The market and investors are preparing, as the long-awaited IPO of LIC is only hours away. And why not, given that this will be the largest initial public offering (IPO) that will ever appear on the markets in the history of the Indian stock market?
Add to this the fact that LIC (Life Insurance Corporation of India) has become a famous name in the country, which has touched the lives of almost every Indian and will become public with 2,048 branches and 1,559 satellite offices in India, which cover 91% of all districts in the country. Now you get an idea of why investors will go crazy after the IPO starts tomorrow.
That’s right, India’s largest IPO starts tomorrow and will be valued at close to ₹ 21,000 kroner, which could put the LIC’s market capitalization at ₹ 6 lakh kroner and a face value of ₹ 10. The price range of the same is fixed at ₹ 902 to ₹ 949 for equity participation. Investors can start bidding on a minimum of 15 shares and a multiple thereafter. You can apply for a minimum of one lot (15 shares) and a maximum of 14 lots as a retail investor.
If you followed ours report of the same in February, then this should not surprise you. However, the government will not sell 5% of its stake in the insurance giant (something that was spotted in its draft SEBI red herring prospectus), but will instead liquidate a 3.5% stake in it.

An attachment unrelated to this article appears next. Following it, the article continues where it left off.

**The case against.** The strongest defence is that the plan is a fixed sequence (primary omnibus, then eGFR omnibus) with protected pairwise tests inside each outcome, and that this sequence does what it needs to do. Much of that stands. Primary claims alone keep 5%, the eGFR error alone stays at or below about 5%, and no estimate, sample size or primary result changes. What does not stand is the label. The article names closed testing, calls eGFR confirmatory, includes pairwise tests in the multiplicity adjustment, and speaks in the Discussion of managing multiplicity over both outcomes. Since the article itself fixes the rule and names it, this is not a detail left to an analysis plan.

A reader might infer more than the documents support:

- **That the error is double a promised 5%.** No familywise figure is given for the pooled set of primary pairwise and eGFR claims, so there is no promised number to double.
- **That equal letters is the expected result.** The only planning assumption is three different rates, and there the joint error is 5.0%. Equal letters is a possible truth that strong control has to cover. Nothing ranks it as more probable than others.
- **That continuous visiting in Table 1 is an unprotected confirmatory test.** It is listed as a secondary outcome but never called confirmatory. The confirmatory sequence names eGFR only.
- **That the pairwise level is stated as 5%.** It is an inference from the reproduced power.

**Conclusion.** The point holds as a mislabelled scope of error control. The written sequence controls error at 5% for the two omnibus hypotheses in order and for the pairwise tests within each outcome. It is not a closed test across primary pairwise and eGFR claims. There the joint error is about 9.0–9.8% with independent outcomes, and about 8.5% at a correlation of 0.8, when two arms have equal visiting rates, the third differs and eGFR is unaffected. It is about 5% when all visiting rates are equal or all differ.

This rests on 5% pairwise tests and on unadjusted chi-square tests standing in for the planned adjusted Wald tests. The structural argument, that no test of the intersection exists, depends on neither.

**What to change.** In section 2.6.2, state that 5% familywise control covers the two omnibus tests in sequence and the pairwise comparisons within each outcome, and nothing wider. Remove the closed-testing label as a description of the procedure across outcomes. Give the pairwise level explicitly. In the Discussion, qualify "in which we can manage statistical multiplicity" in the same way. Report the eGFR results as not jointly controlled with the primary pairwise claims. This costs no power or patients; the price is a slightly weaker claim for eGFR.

The IPO will remain open for bidding to the general public until May 9.
Today, LIC is almost synonymous with insurance, at least in India, and is the first name that comes to mind when one needs to get insurance for something. It is therefore not surprising that it is the largest insurance player in the country with a market share of 66% in new business premiums. In addition, it is the 10th largest global insurance player in terms of total managed assets.
So far, institutional and qualified institutional buyers (QIBs) have already submitted their bids (50% of the bid is for QIB), while 15% are reserved for non-institutional investors. The remaining 35% will be sold from tomorrow.
In fact, mutual funds have already invested ₹ 4,000 kroner in LIC’s general ledger before it ended yesterday with 59.2 million shares offered and 42.1 million shares reserved for domestic mutual funds. In fact, 99 mutual funds pumped over ₹ 4,000 kroner and bought the shares at Rs 949 per share.
About 15.81 lakh shares are reserved for employees and about 2.21 million shares are reserved for policyholders. They receive a discount of ₹ 45 and ₹ 60 respectively if they apply for the public publication.